November 18, 1963

Fifty years ago no one had a clue how the week would end and how it would change us forever.

Fifty years later, the mythology surrounding President John F. Kennedy has only grown. In a recent Gallup Poll (Nov. 15), Americans gave Kennedy their highest approval rating, 74 percent, over any of the last 11 presidents since Eisenhower. “That includes,” Gallup writes, “a 2000 measure, in which Kennedy was at the top of the list, eclipsing Abraham Lincoln, Franklin Roosevelt, and Ronald Reagan.”

For me, Kennedy represented a coming-of-age of national awareness. It was the first time I watched, in a classroom, the inauguration of a U.S. President; the first time I recall seeing his family pictured in all manner of national magazines. It was also the first time I remember a president criticized by the press and savaged by his opponents for his lack of experience and choices.

In early November 1963, a week before Thanksgiving, I was a freshman high school student on the east coast in the process of studying Macbeth.

“If it were done when ’tis done, then ’twere well it were done quickly. If the assassination could trammel up the consequence and catch with this surcease success, that but this blow might be the be-all and the end-all here…”

What struck me most about Kennedy was the fact that we had a president closer to the age of my parents instead of my grandparents. He appeared confident, relaxed and extraordinarily likeable. In spite of the Bay of Pigs disaster in Cuba – brought on by the CIA – and our initial involvement in Vietnam, he stood up to the Russians during the Cuban Missile Crisis one year later. Kennedy may have made mistakes, but he clearly learned from them, and the public, for the most part, backed him.

He rallied support for an army of volunteers known as the Peace Corps whose mission was to travel to underdeveloped regions around the world, and improve conditions in healthcare, farming and education. And he pressed for Civil Rights:

“The denial of constitutional rights to some of our fellow Americans on account of race – at the ballot box and elsewhere – disturbs the national conscience, and subjects us to the charge of world opinion that our democracy is not equal to the high promise of our heritage.”

He also proposed an overhaul of the immigration policy as well as a net tax cut of $10 billion over three years.

Richard Reeves writes in Profile in Power, that the U.S., Great Britain and the Soviet Union, at Kennedy’s urging, agreed to a limited treaty that banned all but underground testing of atomic weapons. After sending the text and analysis of the treaty to former President Harry Truman, Truman replied, “I want to congratulate you… I think it’s a wonderful thing. My goodness life, maybe we can prevent a total war with it.”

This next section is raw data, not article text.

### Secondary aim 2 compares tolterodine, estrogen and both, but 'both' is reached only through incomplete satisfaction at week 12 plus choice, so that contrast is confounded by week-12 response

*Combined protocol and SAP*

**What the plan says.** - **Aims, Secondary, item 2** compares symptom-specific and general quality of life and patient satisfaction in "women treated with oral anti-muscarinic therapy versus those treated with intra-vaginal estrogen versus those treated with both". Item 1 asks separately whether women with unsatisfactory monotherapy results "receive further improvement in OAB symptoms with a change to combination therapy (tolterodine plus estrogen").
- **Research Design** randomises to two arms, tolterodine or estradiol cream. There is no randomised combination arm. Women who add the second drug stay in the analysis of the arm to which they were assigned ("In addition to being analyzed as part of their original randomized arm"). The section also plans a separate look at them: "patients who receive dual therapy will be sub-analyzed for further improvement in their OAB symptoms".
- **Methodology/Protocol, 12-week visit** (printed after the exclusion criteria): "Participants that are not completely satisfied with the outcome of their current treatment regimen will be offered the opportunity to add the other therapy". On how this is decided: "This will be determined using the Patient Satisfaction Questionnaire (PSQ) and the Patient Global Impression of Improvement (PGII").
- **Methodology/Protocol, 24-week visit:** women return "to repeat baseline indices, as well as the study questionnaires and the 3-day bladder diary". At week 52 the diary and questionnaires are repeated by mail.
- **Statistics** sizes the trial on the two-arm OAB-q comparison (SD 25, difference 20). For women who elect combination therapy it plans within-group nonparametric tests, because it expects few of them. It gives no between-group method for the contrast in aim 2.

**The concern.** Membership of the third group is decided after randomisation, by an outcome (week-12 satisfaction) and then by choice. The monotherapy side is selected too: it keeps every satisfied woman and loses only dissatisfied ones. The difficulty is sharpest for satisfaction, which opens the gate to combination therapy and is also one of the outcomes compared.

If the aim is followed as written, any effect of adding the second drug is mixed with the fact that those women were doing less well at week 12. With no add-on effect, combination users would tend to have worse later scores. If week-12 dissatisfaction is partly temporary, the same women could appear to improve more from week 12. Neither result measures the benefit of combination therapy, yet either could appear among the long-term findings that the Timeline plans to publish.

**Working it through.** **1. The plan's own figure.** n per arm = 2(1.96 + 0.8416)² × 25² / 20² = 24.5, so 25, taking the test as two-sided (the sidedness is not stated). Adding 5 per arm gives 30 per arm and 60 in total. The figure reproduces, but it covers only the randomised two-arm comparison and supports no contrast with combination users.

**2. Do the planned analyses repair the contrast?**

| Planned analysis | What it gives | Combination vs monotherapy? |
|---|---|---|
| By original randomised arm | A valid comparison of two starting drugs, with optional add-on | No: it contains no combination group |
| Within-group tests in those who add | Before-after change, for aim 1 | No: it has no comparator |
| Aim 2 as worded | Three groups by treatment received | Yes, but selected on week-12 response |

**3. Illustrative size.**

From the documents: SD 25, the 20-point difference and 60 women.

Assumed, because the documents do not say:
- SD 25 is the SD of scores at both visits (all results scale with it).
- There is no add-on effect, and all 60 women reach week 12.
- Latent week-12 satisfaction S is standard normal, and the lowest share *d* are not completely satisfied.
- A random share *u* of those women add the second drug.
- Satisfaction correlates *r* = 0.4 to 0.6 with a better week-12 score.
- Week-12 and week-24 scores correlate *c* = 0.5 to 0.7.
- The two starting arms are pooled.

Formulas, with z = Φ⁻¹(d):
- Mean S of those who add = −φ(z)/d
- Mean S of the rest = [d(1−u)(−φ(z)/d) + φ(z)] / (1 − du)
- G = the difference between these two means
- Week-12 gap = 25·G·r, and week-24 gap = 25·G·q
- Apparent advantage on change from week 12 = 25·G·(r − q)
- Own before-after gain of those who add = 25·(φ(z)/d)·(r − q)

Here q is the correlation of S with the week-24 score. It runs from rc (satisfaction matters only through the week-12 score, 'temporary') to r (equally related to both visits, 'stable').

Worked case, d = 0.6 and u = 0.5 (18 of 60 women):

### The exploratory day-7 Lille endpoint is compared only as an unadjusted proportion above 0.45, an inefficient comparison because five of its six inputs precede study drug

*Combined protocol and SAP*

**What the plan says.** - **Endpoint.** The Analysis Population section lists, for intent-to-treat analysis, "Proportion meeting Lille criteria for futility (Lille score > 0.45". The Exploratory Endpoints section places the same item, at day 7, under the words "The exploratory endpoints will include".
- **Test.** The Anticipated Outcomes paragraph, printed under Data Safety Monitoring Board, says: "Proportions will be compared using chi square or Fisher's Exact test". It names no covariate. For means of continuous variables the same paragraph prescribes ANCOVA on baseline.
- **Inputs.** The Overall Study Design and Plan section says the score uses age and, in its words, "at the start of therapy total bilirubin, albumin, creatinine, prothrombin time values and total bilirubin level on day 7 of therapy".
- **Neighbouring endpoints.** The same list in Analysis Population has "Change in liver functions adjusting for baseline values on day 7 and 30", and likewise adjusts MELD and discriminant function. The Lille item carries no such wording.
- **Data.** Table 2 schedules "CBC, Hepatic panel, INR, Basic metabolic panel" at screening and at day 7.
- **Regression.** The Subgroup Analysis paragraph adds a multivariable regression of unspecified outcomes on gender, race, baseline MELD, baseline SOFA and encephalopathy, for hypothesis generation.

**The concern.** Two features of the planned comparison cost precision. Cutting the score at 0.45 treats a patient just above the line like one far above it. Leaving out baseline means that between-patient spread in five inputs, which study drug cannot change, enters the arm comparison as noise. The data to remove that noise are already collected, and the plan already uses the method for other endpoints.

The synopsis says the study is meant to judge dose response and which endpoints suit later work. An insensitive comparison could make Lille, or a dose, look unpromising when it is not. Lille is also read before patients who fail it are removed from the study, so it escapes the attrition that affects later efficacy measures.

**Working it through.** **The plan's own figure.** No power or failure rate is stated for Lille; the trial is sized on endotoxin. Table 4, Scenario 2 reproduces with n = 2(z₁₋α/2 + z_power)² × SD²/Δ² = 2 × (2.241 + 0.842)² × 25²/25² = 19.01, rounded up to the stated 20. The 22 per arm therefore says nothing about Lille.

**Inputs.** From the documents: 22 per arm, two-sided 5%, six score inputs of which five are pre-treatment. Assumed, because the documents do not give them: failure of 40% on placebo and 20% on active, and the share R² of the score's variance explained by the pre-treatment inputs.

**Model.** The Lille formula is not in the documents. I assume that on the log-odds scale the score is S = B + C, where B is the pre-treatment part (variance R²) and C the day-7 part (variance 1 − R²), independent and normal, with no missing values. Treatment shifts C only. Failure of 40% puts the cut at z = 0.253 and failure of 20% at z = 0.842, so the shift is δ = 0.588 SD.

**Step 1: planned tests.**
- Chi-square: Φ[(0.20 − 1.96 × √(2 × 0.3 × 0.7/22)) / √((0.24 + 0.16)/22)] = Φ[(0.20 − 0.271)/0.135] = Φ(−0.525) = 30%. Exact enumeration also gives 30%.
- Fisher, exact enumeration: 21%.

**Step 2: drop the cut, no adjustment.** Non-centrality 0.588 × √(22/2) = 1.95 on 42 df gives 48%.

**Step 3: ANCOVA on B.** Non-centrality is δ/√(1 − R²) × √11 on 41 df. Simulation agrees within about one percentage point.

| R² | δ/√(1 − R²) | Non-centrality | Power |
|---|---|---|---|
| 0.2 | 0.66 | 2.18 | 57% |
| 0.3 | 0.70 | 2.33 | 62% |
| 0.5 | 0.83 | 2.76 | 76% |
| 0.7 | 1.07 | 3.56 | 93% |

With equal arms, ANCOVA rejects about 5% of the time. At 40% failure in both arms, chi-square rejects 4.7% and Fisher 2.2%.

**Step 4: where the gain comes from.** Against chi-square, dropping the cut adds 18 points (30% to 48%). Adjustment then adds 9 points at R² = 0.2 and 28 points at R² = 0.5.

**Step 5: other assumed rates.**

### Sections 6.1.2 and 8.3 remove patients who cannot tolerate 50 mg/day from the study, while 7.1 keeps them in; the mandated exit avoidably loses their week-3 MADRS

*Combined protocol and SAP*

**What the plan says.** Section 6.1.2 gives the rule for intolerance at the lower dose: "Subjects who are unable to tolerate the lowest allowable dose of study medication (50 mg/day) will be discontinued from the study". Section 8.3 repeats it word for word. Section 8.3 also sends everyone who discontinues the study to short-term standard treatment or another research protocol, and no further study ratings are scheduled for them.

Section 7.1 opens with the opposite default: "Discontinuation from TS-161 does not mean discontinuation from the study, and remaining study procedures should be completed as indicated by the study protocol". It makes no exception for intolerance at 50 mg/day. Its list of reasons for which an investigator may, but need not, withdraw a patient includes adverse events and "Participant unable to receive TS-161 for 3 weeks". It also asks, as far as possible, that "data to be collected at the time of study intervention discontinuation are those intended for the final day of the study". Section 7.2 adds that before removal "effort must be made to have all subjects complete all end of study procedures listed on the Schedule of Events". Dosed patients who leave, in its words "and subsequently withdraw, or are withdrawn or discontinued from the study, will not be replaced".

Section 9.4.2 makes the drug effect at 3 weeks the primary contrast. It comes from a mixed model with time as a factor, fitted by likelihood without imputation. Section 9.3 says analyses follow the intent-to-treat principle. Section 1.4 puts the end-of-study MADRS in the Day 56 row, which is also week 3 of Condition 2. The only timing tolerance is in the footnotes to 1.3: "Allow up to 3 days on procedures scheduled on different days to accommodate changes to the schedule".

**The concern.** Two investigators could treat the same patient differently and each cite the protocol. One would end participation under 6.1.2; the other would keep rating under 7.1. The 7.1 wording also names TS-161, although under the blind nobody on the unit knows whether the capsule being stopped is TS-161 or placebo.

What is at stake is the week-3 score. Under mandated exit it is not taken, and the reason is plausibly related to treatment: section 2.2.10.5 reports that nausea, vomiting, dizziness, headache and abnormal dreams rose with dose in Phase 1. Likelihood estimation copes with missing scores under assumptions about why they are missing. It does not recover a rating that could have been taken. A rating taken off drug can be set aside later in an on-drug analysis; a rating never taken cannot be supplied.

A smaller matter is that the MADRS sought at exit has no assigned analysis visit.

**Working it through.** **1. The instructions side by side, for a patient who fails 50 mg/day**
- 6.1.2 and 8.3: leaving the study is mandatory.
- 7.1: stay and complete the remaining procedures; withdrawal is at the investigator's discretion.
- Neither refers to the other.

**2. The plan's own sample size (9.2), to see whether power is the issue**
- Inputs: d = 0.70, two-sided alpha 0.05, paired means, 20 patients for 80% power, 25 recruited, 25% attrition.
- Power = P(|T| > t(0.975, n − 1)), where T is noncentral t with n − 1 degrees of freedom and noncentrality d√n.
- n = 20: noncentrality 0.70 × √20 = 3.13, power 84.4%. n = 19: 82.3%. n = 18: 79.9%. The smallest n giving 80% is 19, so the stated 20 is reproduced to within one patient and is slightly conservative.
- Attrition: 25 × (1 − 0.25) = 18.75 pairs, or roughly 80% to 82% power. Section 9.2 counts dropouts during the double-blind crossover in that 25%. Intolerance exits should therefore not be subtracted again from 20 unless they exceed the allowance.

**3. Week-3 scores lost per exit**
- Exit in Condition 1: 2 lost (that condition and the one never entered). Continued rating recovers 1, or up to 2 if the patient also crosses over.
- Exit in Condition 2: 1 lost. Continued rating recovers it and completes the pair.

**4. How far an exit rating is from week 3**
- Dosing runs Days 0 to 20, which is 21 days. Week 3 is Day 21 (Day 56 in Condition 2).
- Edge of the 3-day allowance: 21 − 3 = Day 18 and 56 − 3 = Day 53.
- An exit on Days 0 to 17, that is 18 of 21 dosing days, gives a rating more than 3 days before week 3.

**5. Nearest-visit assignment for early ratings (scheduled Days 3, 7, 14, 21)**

One Kennedy-initiated program began with this declaration before Congress in 1961:

“I believe that this nation should commit itself to achieving the goal, before this decade is out, of landing a man on the Moon and returning him safely to the Earth. No single space project in this period will be more impressive to mankind, or more important for the long-range exploration of space; and none will be so difficult or expensive to accomplish.”

“The New Frontier of which I speak is not a set of promises — it is a set of challenges,” Kennedy said in his presidential nomination acceptance speech. “It sums up not what I intend to offer the American people, but what I intend to ask of them.”

Kennedy lived to witness six of the seven original Mercury astronauts launched into space and safely returned to earth.

Sitting in a classroom studying and discussing the events of the day in Civics, watching a world of possibilities open up before us – even going to the Moon – was so fantastic, it was almost incomprehensible. Kennedy not only believed it was possible but directly inspired its accomplishment.

Why are we still fascinated with John F. Kennedy fifty years after his death?

In spite of the affairs and controversies, Kennedy represented hope and action. He continued to push for the kind of change that lived up to the promise our parents desired for themselves as well as for us.

On the final page of Profiles in Courage, Kennedy still inspires us through words that, in many ways, mirrored his own brief life.

“The courage of life is often a less dramatic spectacle than the courage of a final moment; but it is no less a magnificent mixture of triumph and tragedy. A man does what he must — in spite of personal consequences, in spite of obstacles and dangers, and pressures — and that is the basis of all human morality.

“In whatever area in life one may meet the challenges of courage, whatever may be the sacrifices he faces if he follows his conscience – the loss of his friends, his fortune, his contentment, even the esteem of his fellow men – each man must decide for himself the course he will follow.”

Fifty years later, 61 percent of Americans according to Gallup“…still believe others beside Lee Harvey Oswald were involved” in Kennedy’s assassination.

Fifty years later, I choose to look back on Kennedy’s legacy, not in how he died, but how he lived and what he stood for – our highest aspirations.

 

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